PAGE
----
Near a Center City Wawa, humans protect a bike lane, to make a larger point

Traffic safety advocates form a

Traffic safety advocates form a "human protected" bike lane on 22nd Street to protest for better bike infrastructure. (Jim Saksa/WHYY News)

This article originally appeared on PlanPhilly.

A line, 25 deep, stretched out in front of the Wawa on the corner of 22nd and South streets Tuesday morning.

It wasn’t the scent of freshly made, hot Sizzlis that drew this crowd, but bicycle safety. They lined up in the middle of 22nd Street to form a “human-protected” bike lane, standing along the extremely faded lines currently there to call for better bicycle infrastructure.

Ron Ashworth, 60, stood at the front, holding a sign that read, “Bike protest,” and directing cyclists to use the bike lane. “The lane’s all clear, have a good ride!”

“I’ve been hit numerous times,” said the South Philly resident. “There was a girl that was hit here last week because she had to avoid the people in [the bike lane] and got hit by a car in the traffic lane. So, that’s pretty much why we’re here: to protect the lane, let the city know, let the people know, let the businesses know.”

The bicycle lane on 22nd Street is so faded, many don’t even know it exists. Jim Saksa/WHYY News

Since the Wawa opened a few months ago, more cars have been stopping in the lane, said protest organizer James Gitto, a South Philly resident who uses 22nd Street whenever he goes to Center City or West Philly.

“People are going to stop in and get hoagies — it’s a quick stop, i understand that,” said Gitto. “There needs to be a loading zone on the other side of the street so people who are cycling are safe.”

“Long term,” Gitto said, “we would like this lane protected. I think that it’s necessary, I think it definitely needs new paint. Just looking at it, if you are a car, it’s really hard to tell that this is even a bike lane.”

Short term, he wants more enforcement against the cars that stop illegally in the lane.

“The police department isn’t ticketing, the PPA isn’t coming out and ticketing,” said Gitto, “no matter how many times we request that they actually do something, and some cases, [they] are actually the people who are parked in the bike lane.”

According to data compiled by the Bicycle Coalition, during the first five months of 2018, Philadelphia issued 2,116 tickets for stopping in a bike lane. If that trend continues, the PPA and the police department will issue more than 4,200 blocked-bike-lane tickets in 2018. That’s about how many parking tickets the PPA issues on a single busy day.

Around 22nd and Lombard streets, the PPA issued 75 blocked bike lane tickets, and the PPD wrote another two.

Customers often park in the bike lane while they run into the Wawa on 22nd Street, which opened a few months ago. (Jim Saksa/WHYY News)

Repainting the existing lane and adding bollards are steps that Mayor Jim Kenney could take unilaterally, without seeking City Council’s authorization. As a candidate, Kenney called for building 30 miles of protected bike lanes. So far, Philadelphia has only 3.5 miles of bike lanes demarcated by delineator posts or parked cars.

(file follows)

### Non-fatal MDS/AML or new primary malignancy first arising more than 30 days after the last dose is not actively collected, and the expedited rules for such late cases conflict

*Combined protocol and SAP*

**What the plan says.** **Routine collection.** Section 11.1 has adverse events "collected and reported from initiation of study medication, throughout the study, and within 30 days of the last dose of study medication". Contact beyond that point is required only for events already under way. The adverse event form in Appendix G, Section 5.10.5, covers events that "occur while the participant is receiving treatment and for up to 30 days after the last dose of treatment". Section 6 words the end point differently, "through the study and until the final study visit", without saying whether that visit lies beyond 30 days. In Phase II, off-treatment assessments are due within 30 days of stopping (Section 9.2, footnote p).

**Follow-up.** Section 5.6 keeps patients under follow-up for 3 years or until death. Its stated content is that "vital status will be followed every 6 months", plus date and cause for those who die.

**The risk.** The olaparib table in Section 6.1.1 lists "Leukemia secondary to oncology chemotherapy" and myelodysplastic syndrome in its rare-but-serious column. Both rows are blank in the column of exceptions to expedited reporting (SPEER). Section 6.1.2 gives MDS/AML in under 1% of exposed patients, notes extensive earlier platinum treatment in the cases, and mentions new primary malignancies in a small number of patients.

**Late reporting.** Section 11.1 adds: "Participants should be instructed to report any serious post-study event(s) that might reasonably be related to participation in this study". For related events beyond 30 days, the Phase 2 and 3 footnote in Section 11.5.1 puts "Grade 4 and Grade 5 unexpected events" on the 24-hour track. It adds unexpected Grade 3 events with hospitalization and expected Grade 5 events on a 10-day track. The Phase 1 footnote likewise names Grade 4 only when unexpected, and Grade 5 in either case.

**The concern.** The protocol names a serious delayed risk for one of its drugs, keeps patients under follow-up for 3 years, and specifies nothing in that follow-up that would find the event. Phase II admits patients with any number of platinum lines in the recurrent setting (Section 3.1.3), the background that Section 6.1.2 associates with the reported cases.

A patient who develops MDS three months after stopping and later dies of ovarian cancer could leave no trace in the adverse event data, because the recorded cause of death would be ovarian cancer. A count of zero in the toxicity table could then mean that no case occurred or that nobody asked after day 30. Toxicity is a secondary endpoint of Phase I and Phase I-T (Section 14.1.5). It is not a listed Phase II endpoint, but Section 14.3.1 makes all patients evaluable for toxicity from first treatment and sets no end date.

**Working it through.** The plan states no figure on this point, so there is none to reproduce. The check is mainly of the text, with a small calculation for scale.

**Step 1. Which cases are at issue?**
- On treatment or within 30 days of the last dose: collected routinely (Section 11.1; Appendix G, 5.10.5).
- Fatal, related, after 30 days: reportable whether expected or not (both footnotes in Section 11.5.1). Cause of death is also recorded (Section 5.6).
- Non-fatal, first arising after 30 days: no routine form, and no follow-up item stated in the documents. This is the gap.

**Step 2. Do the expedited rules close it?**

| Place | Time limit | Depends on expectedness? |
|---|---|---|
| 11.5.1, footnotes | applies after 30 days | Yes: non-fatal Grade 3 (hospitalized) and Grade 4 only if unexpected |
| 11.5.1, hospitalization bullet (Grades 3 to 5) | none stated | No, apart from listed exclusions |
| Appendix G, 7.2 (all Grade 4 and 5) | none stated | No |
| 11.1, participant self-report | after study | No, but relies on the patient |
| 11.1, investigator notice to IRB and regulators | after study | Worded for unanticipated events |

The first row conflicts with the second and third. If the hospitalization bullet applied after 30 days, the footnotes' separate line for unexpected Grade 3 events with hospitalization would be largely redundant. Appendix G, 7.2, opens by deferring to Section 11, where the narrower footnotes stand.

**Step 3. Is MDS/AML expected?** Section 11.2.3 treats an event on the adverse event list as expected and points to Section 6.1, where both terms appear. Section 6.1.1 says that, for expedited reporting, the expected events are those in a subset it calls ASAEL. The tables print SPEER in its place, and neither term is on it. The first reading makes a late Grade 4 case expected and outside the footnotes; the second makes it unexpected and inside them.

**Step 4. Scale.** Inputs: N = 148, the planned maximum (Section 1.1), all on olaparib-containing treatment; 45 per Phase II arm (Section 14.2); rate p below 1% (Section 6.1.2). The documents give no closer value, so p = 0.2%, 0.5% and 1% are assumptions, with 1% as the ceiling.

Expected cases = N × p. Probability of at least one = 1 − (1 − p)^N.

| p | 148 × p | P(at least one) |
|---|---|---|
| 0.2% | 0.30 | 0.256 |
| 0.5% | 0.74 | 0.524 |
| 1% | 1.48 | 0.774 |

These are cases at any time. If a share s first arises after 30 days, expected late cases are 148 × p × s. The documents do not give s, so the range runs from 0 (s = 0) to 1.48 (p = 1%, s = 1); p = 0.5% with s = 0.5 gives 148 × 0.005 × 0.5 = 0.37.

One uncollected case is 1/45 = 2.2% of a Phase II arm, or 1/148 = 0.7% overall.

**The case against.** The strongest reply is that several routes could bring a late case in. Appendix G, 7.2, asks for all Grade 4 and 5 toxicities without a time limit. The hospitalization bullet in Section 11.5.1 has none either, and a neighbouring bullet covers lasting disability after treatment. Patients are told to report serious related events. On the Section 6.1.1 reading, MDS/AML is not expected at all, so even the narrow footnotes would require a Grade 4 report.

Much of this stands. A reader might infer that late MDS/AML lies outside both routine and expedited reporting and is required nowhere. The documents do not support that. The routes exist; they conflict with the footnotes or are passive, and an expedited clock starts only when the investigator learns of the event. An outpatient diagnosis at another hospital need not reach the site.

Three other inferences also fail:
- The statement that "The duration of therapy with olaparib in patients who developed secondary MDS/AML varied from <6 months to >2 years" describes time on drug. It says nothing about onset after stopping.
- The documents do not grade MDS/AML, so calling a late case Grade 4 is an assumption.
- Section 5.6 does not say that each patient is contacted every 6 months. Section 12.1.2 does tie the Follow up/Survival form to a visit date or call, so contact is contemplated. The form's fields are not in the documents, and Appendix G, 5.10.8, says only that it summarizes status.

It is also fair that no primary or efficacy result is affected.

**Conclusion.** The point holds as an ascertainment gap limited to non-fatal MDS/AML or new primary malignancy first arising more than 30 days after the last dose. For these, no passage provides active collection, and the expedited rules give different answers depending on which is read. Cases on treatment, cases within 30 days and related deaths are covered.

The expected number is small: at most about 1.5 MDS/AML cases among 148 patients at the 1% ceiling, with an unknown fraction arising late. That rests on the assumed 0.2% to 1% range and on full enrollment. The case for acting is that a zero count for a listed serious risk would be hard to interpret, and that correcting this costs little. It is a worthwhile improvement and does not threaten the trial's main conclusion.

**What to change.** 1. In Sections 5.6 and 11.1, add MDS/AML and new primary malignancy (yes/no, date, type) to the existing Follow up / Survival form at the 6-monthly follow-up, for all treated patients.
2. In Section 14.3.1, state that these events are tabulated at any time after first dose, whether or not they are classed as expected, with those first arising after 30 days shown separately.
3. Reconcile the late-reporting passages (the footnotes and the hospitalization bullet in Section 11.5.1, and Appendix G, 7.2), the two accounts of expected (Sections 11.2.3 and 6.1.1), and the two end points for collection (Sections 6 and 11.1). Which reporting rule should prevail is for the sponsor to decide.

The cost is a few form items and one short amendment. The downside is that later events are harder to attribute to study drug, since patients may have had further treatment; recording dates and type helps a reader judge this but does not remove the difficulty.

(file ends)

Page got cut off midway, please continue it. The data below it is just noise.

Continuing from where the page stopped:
Kelly Cofrancisco, a spokeswoman for the mayor, said, “OTIS and [the] Streets [Department] are working on future plans to repave and restripe 22nd Street. Changes to the markings or additional elements related to the bike lanes will be made through the city’s normal process of close coordination with Council and local stakeholders.”

In recent years, city planners in the Office of Transportation and Infrastructure Systems have preferred to locate bike lanes on the left side of a road; it’s the same side drivers sit on, meaning there’s better visibility, plus it separates bikes from buses that pull over to pick up and drop off passengers. Shifting the bike lanes’ location like this, however, would require City Council’s approval. The council has been slow approving new lanes, responding to local community groups that often oppose them because they reduce the amount of parking spaces available.

Contacted Tuesday, Councilman Kenyatta Johnson said, “We will continue to work with the Kenney administration and bicycle advocates to improve street safety in the Second District. Conversations about improving street safety on the 22nd Street corridor are ongoing with OTIS, but will include street reconfiguration to move the bike lane to the left side of the street — as was recently approved for Spruce and Pine Streets, and the possibility of adding a protected bike lane to the 22nd Street Corridor.”

Human-protected bike lanes have become a popular protest method among cyclists of late. In the last year, two have been assembled along Spruce Street — one after a 24-year-old cyclist was struck and killed, and another just before a community meeting about overhauling the bike lanes on Spruce and Pine streets.

A human-protected bike lane protest in front of the new Fairfield Inn on 13th Street was called off after the hotel placed bollards and placards telling guests not to stop in the bike lane there. Fairfield moved its valet parking to a loading zone across the street after attorney Stuart Leon filed a lawsuit against it.

About 10 cyclists a year are struck and killed by cars in the Philadelphia region.

This article was updated to add comments from the mayor’s office and Councilman Johnson.

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